Breshad Perriman seeks to quietly make his own name with the Ravens

Breshad Perriman already had posed for dozens of photos, conducted countless interviews and uncomfortably learned his NFL fate in front of television cameras.

He maintained his patience and poise throughout, but the whirlwind 24 hours was finally starting to take its toll. Sitting in an office at the Ravens' training facility the afternoon before the second round of the NFL draft, Perriman fidgeted with his phone and shifted anxiously in his chair. Stealing an occasional glance at the football fields outside, Perriman couldn't wait to move on to the next phase of his rookie season.


"I'm very anxious just to be here, focus on football and leave everything else behind," Perriman said.

If only it had ever been that easy for the team's first-round draft pick, who was on the field the past two days for the Ravens' rookie minicamp. For all their draft success, the Ravens have struggled to develop an elite wide receiver and the 6-foot-2, 212-pound speedster out of Central Florida is their latest hope.


It's a lot to put on a 21-year-old, though Perriman has been dealing with high expectations his whole life. His father, Brett, played 10 seasons in the NFL and had more than 500 receptions. He is only 5-9, but he cast a large shadow that his youngest son has never really escaped.

Even during the telecast of the draft's first round, a highlight package of the soon-to-be Raven started with a clip of his father, who was drafted by the New Orleans Saints 27 years earlier.

"That pressure will never exit," said Brett Perriman Jr., the oldest of Brett and Laundria Perriman's four kids. "I think the time he's going to experience that the most will be now. This is the height of it all. There's nothing else to reach for. He's made it. The great thing about Breshad is he's very linear in his thinking and he's able to block things out when he needs to. It's definitely one of those pressure points for us. We can't erase our father's history. Breshad's the baby boy, but he's the one who handles pressure the best."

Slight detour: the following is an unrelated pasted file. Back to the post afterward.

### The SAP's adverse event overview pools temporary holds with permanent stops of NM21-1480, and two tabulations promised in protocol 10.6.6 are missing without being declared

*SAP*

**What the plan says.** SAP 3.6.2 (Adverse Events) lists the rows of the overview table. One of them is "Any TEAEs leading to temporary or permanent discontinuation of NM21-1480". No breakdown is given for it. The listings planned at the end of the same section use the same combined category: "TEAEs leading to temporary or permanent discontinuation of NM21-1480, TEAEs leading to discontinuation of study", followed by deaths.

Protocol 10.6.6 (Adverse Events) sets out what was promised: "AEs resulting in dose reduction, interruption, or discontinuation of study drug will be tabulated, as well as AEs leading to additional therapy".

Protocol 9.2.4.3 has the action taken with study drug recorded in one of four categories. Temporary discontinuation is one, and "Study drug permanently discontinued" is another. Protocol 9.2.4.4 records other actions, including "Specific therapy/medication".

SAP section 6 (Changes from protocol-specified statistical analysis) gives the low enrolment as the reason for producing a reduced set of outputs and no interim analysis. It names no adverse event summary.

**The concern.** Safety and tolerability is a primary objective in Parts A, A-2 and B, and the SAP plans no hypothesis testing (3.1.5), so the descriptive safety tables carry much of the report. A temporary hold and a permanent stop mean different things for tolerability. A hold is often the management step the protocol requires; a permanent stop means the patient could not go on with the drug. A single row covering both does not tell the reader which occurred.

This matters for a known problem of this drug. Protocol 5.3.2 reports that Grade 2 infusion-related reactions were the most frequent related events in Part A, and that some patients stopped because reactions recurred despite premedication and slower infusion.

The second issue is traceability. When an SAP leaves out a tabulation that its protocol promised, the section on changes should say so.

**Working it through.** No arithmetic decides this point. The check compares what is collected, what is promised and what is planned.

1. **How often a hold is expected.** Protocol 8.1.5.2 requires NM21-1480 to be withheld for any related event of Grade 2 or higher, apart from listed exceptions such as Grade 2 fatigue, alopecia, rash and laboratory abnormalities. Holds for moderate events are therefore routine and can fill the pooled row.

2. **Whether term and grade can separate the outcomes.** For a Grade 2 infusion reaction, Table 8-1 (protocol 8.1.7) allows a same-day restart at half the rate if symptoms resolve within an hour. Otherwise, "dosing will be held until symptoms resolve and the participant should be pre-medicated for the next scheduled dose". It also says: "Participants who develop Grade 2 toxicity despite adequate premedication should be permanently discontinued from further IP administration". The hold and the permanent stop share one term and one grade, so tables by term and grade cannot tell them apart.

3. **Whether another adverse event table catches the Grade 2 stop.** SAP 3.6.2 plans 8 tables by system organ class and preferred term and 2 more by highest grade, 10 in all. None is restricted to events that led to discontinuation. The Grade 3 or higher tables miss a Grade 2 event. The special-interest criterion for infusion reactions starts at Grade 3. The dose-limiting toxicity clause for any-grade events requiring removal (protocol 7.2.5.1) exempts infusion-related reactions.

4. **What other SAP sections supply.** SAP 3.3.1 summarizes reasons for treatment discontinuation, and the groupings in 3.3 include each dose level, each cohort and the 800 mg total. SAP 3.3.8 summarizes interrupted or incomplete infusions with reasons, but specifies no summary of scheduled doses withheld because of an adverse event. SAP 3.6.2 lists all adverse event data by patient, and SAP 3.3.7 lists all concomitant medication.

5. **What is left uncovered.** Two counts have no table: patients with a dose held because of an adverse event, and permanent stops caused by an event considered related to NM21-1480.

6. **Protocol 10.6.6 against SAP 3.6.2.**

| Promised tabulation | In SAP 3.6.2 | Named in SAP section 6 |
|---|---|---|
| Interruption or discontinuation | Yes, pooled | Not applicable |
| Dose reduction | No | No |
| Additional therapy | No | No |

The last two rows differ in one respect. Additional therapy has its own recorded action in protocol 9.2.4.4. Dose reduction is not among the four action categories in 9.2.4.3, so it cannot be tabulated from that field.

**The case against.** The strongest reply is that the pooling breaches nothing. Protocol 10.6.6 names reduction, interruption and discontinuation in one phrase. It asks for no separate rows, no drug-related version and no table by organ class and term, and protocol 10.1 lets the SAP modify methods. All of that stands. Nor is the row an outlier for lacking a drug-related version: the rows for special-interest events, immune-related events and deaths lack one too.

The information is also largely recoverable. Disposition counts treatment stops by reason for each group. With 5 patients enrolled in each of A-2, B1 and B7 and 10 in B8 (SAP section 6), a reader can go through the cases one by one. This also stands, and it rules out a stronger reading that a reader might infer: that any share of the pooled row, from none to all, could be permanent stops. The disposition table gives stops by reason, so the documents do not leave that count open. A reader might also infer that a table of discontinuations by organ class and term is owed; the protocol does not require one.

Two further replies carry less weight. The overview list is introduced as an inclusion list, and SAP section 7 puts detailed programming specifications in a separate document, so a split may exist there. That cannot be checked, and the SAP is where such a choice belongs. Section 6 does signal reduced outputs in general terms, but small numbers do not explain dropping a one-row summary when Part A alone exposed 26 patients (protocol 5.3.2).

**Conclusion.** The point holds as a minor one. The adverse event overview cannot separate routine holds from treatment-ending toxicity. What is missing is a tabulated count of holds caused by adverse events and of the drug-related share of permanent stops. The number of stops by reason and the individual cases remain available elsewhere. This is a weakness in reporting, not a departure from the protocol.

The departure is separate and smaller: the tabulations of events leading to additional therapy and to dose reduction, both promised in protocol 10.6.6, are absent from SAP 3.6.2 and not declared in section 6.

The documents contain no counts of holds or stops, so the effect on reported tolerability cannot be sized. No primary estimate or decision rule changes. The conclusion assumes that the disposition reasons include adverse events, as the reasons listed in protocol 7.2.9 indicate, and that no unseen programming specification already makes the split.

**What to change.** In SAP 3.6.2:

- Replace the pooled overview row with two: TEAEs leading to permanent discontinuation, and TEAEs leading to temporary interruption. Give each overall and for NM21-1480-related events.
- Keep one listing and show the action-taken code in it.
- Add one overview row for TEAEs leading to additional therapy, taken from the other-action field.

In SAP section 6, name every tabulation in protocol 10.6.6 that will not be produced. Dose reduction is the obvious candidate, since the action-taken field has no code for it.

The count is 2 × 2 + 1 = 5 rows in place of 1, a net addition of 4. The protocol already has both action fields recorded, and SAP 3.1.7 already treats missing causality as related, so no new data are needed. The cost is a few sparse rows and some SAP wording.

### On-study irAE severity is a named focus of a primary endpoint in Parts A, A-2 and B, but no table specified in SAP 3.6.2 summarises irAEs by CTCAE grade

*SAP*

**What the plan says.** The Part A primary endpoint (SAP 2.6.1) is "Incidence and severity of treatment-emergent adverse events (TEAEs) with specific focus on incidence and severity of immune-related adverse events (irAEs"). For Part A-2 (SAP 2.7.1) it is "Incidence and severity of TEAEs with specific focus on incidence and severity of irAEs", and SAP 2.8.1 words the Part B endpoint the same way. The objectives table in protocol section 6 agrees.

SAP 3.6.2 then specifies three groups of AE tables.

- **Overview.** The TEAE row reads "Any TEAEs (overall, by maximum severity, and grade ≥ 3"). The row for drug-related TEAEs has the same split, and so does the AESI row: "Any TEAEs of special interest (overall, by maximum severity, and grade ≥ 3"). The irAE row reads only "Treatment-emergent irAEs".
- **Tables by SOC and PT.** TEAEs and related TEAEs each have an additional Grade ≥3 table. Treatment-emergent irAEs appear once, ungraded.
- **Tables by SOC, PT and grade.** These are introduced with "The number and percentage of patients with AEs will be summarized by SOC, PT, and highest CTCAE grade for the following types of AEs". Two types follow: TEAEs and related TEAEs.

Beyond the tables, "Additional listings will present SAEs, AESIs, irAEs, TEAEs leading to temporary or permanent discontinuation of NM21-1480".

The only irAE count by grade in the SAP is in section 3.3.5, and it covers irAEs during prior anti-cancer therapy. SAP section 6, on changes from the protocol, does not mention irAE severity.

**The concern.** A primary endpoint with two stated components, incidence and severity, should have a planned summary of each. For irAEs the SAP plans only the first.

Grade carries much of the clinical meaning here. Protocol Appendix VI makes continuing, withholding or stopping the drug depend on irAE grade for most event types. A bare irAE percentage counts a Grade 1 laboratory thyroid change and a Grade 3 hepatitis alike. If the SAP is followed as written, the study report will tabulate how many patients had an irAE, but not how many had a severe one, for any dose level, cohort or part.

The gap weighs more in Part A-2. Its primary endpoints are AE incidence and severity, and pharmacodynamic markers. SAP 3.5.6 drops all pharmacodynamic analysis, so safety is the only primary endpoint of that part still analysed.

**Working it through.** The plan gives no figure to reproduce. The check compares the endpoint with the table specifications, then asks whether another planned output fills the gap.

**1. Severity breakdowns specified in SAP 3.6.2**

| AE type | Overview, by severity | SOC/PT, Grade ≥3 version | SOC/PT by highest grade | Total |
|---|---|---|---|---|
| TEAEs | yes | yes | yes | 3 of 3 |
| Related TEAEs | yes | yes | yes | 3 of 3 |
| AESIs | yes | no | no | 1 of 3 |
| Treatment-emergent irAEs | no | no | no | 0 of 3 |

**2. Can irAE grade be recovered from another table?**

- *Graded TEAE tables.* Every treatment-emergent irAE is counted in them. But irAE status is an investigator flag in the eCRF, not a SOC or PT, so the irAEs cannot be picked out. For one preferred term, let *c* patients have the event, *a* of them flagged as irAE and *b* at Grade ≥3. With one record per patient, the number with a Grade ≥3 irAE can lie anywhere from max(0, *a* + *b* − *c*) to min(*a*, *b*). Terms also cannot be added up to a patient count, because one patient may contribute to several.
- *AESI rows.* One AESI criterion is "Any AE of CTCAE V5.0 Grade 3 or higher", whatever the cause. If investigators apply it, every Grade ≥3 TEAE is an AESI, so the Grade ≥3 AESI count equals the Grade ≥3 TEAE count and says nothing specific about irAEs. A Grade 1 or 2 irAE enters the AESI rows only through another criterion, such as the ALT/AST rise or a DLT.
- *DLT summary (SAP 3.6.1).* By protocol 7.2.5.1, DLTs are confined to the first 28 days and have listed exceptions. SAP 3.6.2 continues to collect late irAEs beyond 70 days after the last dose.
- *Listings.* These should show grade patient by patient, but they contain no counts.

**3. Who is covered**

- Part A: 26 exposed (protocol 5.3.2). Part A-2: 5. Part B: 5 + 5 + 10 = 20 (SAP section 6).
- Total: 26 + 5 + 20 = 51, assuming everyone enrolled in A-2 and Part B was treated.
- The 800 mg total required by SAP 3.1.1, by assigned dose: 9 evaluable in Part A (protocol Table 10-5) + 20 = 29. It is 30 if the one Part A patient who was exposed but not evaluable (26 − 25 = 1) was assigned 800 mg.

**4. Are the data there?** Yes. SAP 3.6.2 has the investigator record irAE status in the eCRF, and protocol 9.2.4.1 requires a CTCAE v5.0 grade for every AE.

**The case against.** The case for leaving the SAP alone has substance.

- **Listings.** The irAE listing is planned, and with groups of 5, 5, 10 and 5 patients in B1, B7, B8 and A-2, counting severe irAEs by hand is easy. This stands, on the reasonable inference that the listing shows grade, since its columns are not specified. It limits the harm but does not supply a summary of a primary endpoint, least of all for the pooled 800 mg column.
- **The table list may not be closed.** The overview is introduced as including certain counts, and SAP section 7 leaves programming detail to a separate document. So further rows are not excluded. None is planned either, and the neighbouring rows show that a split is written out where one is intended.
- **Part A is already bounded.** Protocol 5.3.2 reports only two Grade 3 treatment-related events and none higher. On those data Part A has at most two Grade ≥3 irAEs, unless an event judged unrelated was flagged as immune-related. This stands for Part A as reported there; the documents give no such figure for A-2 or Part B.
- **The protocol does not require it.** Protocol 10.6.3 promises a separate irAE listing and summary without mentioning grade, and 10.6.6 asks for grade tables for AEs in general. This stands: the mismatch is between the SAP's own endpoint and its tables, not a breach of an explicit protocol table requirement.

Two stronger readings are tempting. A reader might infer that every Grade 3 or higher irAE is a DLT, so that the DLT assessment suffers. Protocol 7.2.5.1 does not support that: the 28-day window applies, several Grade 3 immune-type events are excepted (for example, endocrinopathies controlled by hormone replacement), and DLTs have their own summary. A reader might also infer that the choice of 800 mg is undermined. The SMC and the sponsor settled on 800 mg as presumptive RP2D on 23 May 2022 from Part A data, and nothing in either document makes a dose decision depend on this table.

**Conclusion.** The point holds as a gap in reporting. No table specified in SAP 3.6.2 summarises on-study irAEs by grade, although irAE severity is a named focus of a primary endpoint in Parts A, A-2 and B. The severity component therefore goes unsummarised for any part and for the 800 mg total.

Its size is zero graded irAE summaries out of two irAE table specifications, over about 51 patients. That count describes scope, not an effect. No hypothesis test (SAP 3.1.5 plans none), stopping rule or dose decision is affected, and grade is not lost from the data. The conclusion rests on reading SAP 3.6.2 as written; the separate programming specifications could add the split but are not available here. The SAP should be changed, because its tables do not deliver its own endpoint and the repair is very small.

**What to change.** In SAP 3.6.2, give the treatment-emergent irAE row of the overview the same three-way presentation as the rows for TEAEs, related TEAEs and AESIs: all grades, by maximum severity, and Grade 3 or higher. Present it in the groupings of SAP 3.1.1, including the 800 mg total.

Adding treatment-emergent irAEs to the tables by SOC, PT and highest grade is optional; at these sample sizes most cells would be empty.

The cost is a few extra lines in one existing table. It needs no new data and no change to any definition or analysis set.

There was a time when Brett Perriman wondered how serious his youngest son was about playing football. Now, he marvels at all Breshad has overcome.


Breshad had a painful knee condition throughout his adolescence. He attended three Georgia high schools in as many years. He broke his ankle in his senior season and got just two college scholarship offers. A variety of nagging injuries cropped up in college.

"He's had everything known to man — a lot of setbacks," said Brett Perriman Sr. "But he worked hard and he was rewarded."

Pain and perseverance

Perriman had a strong final season at Central Florida, catching 50 passes for 1,044 yards and nine touchdowns. But his transformation from an intriguing prospect into a first-round pick essentially was made in 4.22 seconds, the amount of time it took Perriman to run the 40-yard dash at his pro day in March. When he crossed the line, several NFL scouts glanced at their stopwatches in disbelief.

His arms pumping in rhythm, his long strides chewing up turf, Perriman distanced himself from past knee problems with every step. Until his late teens, he struggled with Osgood-Schlatter disease, a form of knee inflammation that primarily affects children. Brett Perriman and all three of his sons dealt with the symptoms before outgrowing the disease.